Economic development agency looking for new businesses for incubator space
Published 3:22 pm Sunday, October 1, 2023
With recent growth and relocation of some businesses, and the retirement of the owner of another, the Albert Lea Business Development Center is again open for several new tenants to join the incubator in the Northaire Industrial Park.
The Business Development Center was created in 2002 to enhance the economic development focus in the community and to assist in developing local startup business and industry.
Noelle Hagen, assistant executive director of the Albert Lea Economic Development Agency, said the goal of the incubator space is to give rising entrepreneurs a space that is cheap and easy to access that they can use as a stepping stone for growth to another location.
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Some of the success stories of the incubator include the Albert Lea Gymnastics Club, which recently moved to another location with more space, Daisy Blue Naturals and Granny’s Legacy Patterns, to name a few.
The current tenants include Crescent Electric, which Hagen described as an anchor tenant, along with Crossfit Innerdrive and Granny’s Legacy Patterns. In recent years, the incubator has also housed Grandma’s Gourmets, the United Way of Freeborn County and Scott’s Office Products.
Grandma’s Gourmets and the United Way have moved to other locations, and the owner of Scott’s Office Products has retired.
Hagen said the building has a variety of space available, including both office and manufacturing space. The vision of the board is to fill the bigger manufacturing spaces and pair them with an office.
She said last month at the ALBDC meeting they talked about what kinds of users they may want at the site. They decided they want to keep it open for new small businesses that are looking to take their next big step.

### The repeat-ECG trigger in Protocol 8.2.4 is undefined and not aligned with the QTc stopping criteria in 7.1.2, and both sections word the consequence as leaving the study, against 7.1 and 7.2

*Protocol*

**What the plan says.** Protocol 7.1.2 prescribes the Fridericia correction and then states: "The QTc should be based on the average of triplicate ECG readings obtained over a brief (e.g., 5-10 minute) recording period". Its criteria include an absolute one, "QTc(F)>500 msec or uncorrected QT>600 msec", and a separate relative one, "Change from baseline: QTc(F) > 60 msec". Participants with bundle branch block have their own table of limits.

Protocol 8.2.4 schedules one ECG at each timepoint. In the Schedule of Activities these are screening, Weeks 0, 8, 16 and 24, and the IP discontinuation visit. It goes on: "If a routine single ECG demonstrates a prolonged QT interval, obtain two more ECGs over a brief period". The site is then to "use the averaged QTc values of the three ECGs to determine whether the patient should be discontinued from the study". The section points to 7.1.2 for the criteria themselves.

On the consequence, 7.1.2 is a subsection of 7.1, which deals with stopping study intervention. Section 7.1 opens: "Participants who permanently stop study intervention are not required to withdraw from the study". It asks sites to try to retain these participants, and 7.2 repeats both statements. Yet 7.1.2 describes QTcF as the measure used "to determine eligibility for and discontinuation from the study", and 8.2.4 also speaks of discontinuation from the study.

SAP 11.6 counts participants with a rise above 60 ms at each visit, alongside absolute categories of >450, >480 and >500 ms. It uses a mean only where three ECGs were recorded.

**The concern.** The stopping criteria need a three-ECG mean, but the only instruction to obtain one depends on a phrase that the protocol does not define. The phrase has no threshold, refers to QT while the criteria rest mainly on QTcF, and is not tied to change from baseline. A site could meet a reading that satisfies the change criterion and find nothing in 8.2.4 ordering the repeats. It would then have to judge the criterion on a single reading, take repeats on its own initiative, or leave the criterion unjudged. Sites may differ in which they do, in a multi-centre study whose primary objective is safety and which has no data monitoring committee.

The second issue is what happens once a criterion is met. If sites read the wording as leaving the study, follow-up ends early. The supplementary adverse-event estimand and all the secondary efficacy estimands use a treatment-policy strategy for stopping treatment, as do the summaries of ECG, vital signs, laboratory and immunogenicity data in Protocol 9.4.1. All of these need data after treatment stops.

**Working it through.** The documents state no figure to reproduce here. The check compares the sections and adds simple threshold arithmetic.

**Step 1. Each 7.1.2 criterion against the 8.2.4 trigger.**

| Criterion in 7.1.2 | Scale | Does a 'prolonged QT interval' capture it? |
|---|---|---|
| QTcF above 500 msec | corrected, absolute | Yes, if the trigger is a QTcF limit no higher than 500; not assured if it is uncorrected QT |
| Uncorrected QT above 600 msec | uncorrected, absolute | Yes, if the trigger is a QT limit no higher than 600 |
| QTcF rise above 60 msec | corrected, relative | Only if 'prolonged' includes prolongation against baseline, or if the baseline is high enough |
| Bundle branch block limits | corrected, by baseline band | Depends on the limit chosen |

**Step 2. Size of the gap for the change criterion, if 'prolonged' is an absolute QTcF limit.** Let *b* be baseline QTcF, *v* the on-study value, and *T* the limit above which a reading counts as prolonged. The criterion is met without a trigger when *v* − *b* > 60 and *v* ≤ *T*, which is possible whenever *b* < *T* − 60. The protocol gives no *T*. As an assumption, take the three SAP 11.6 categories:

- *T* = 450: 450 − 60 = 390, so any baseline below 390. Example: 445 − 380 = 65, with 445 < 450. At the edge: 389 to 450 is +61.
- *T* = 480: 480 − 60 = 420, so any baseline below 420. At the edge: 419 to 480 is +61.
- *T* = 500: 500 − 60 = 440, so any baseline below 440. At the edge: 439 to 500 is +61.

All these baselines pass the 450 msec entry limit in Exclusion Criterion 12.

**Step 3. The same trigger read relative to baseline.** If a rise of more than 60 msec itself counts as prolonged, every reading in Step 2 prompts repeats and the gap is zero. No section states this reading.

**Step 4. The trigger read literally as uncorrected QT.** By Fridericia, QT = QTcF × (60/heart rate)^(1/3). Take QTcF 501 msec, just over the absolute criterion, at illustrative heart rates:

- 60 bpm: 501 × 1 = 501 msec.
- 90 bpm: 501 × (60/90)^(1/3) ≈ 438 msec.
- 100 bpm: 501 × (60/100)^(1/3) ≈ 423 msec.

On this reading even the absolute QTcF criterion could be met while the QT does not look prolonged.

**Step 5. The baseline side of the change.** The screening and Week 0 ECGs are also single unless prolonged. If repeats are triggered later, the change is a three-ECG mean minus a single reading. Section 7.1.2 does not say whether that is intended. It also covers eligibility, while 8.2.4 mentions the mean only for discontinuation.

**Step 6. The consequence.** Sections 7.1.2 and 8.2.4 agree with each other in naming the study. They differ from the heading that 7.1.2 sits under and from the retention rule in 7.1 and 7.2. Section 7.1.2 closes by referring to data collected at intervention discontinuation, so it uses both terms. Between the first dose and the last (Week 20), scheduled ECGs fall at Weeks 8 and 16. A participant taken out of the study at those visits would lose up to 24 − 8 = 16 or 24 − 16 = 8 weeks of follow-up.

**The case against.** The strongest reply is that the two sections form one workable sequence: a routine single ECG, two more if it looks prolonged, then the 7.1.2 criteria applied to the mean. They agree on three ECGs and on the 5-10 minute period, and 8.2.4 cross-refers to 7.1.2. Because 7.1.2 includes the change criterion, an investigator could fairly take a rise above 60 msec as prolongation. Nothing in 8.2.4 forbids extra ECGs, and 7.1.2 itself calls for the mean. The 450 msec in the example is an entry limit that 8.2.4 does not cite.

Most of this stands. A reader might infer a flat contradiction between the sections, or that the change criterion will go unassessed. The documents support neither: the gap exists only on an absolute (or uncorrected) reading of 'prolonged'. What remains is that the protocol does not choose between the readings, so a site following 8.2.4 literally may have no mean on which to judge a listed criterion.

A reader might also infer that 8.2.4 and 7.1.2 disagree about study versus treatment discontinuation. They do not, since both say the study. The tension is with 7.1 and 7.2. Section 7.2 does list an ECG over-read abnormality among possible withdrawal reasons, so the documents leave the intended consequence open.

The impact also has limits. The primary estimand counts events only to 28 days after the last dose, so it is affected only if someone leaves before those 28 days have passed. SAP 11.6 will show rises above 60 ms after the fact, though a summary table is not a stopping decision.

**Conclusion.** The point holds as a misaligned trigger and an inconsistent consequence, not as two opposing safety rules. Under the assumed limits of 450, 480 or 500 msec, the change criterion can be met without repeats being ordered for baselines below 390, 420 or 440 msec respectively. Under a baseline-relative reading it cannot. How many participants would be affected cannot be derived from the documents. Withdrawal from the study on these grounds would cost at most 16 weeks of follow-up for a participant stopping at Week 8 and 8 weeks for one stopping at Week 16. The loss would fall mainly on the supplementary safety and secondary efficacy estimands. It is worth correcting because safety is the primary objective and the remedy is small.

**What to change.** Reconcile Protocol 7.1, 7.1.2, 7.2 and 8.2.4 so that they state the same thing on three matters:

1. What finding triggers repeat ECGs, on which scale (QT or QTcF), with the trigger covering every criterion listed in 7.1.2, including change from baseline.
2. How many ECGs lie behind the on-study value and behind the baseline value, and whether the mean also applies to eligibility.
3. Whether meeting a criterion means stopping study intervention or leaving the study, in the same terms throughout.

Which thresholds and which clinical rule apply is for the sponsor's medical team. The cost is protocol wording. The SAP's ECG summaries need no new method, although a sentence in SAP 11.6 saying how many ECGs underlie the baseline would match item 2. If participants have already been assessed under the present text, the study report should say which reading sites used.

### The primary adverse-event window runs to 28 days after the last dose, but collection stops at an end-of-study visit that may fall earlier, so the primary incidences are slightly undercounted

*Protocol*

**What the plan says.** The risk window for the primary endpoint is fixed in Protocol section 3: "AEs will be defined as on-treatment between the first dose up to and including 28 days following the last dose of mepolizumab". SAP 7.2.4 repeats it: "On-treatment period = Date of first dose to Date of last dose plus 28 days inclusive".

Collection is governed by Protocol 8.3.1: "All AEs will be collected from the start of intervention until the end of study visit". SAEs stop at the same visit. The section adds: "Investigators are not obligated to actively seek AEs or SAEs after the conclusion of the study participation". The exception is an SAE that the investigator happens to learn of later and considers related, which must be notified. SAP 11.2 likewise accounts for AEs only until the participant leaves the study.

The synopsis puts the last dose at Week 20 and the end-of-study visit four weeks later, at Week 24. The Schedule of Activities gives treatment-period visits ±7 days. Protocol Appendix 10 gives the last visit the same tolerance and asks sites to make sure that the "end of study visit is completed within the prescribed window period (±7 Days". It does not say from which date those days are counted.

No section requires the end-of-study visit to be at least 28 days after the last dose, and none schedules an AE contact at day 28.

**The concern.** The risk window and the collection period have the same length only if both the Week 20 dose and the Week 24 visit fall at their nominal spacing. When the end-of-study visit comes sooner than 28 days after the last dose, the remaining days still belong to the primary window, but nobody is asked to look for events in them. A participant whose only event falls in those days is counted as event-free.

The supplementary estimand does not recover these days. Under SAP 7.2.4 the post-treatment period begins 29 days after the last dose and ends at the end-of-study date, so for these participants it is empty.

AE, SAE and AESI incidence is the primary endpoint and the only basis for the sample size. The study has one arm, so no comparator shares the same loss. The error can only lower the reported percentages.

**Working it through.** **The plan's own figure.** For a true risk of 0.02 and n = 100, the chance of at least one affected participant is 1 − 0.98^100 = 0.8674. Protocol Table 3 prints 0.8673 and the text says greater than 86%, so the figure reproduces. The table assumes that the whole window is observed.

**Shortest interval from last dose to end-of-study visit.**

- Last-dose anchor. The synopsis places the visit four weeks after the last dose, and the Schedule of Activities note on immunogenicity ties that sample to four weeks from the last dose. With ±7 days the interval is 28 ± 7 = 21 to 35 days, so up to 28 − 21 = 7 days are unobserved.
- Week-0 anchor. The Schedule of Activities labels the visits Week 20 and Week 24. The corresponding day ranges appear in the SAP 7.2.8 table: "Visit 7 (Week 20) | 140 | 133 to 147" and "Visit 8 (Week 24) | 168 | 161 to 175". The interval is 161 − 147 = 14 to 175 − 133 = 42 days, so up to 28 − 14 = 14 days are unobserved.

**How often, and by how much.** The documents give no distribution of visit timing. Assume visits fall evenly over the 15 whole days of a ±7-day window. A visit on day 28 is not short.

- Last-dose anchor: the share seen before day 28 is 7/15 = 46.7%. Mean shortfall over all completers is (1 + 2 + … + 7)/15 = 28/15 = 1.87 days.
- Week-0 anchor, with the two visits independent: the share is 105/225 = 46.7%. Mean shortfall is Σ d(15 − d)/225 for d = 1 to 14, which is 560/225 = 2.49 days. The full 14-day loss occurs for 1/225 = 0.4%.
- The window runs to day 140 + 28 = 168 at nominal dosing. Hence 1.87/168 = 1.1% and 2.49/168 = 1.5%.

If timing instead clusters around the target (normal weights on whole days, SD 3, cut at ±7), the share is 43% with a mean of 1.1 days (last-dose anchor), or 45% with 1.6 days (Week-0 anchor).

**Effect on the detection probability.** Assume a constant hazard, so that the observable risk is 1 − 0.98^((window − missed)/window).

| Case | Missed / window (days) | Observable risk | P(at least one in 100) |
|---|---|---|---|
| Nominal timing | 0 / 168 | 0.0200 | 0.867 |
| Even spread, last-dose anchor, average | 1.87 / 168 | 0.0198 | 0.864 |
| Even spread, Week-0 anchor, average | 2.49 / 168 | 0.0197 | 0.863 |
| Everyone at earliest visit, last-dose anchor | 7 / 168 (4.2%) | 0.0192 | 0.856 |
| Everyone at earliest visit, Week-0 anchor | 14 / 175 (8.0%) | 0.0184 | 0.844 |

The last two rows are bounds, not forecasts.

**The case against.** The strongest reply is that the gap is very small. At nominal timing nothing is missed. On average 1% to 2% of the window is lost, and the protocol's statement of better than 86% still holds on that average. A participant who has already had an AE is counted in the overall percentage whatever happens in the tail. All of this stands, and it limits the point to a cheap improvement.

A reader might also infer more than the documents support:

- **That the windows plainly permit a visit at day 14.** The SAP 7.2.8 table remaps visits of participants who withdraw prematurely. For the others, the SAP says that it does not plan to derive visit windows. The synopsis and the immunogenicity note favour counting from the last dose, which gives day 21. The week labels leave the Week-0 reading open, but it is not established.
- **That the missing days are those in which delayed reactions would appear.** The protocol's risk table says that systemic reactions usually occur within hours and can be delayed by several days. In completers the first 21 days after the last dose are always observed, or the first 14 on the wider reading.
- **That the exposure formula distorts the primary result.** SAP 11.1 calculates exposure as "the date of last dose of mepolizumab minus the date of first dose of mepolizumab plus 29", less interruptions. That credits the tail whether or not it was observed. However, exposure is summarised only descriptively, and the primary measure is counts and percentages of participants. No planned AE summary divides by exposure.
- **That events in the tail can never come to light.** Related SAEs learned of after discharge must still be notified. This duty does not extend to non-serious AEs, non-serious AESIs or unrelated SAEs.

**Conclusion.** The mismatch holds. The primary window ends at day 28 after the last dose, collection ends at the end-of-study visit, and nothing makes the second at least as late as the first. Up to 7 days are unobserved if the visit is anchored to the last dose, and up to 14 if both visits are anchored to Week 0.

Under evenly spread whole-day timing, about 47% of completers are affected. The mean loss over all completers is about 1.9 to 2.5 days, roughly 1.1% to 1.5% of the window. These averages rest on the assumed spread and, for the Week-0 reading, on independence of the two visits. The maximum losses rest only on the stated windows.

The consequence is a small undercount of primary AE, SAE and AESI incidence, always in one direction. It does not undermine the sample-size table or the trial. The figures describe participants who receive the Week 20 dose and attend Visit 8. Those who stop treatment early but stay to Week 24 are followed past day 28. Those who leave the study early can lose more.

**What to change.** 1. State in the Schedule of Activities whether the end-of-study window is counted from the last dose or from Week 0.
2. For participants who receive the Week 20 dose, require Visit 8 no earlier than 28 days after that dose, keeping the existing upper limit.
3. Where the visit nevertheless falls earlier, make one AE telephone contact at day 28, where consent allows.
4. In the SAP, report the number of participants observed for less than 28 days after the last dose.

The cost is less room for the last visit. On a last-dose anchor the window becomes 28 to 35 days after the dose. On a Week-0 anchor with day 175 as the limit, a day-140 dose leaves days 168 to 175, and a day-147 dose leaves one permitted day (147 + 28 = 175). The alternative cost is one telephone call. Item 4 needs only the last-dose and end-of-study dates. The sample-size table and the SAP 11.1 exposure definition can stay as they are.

In addition to getting the space itself to use, tenants also receive guidance with business planning and meet with ALEDA staff annually.
Businesses have access to a meeting room as needed, as well as access to a loading dock for deliveries on the north side of the building.
Available space includes a large office space most recently used by United Way, as well as another office space last used by Albert Lea Select Foods for offsite interviews during the COVID-19 pandemic.
Albert Lea Gymnastics Club was using two larger spaces, and Scott’s Office Products had a smaller space.
There is a commercial kitchen that has been cleaned and contains a wash sink, refrigerator, ovens, stainless steel countertops and metal racks.
She said they would consider adding additional equipment as needed.
There is also the space that was last used as the lab for Daisy Blue Naturals.
Hagen said the goal of the incubator is to break even on costs. Tenants pay a reduced rent that includes costs of utilities and snow removal. The only other expense tenants have to pay for is phone and internet.
“We want to make sure that the all-inclusive rate is helping their business grow,” she said.
If there is any extra money that comes in, it goes to support extra programming for entrepreneurship, as well as the business plan recognition program.
The incubator was originally constructed as a spec building with a total of 41,250 square feet. After Greater Jobs and the Albert Lea Port Authority came together under ALEDA in the early 2000s, Hagen said they drew up plans to turn it into an incubator.
Once businesses have reached the next level and they are able to move to a new location, the organization continues to work with the business owners, as she said there is funding ALEDA and the city can provide at that phase.